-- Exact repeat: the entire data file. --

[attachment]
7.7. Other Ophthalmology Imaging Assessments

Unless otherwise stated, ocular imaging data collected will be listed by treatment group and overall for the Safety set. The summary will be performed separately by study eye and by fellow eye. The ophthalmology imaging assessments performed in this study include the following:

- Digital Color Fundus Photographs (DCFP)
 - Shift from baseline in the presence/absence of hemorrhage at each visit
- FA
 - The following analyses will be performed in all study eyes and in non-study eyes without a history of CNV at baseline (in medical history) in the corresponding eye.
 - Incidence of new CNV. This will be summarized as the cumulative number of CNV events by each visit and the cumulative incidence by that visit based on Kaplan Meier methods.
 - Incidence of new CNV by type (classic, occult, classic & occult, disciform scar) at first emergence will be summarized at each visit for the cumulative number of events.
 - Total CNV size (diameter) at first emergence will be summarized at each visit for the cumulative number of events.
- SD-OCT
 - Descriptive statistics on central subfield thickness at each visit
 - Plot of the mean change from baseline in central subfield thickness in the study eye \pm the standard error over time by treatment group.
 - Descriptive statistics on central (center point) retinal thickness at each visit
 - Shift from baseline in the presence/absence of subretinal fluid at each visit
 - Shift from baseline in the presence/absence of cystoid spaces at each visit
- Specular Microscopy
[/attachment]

7.7. Other Ophthalmology Imaging Assessments

Unless otherwise stated, ocular imaging data collected will be listed by treatment group and overall for the Safety set. The summary will be performed separately by study eye and by fellow eye. The ophthalmology imaging assessments performed in this study include the following:

- Digital Color Fundus Photographs (DCFP)
 - Shift from baseline in the presence/absence of hemorrhage at each visit
- FA
 - The following analyses will be performed in all study eyes and in non-study eyes without a history of CNV at baseline (in medical history) in the corresponding eye.
 - Incidence of new CNV. This will be summarized as the cumulative number of CNV events by each visit and the cumulative incidence by that visit based on Kaplan Meier methods.
 - Incidence of new CNV by type (classic, occult, classic & occult, disciform scar) at first emergence will be summarized at each visit for the cumulative number of events.
 - Total CNV size (diameter) at first emergence will be summarized at each visit for the cumulative number of events.
- SD-OCT
 - Descriptive statistics on central subfield thickness at each visit
 - Plot of the mean change from baseline in central subfield thickness in the study eye \pm the standard error over time by treatment group.
 - Descriptive statistics on central (center point) retinal thickness at each visit
 - Shift from baseline in the presence/absence of subretinal fluid at each visit
 - Shift from baseline in the presence/absence of cystoid spaces at each visit
- Specular Microscopy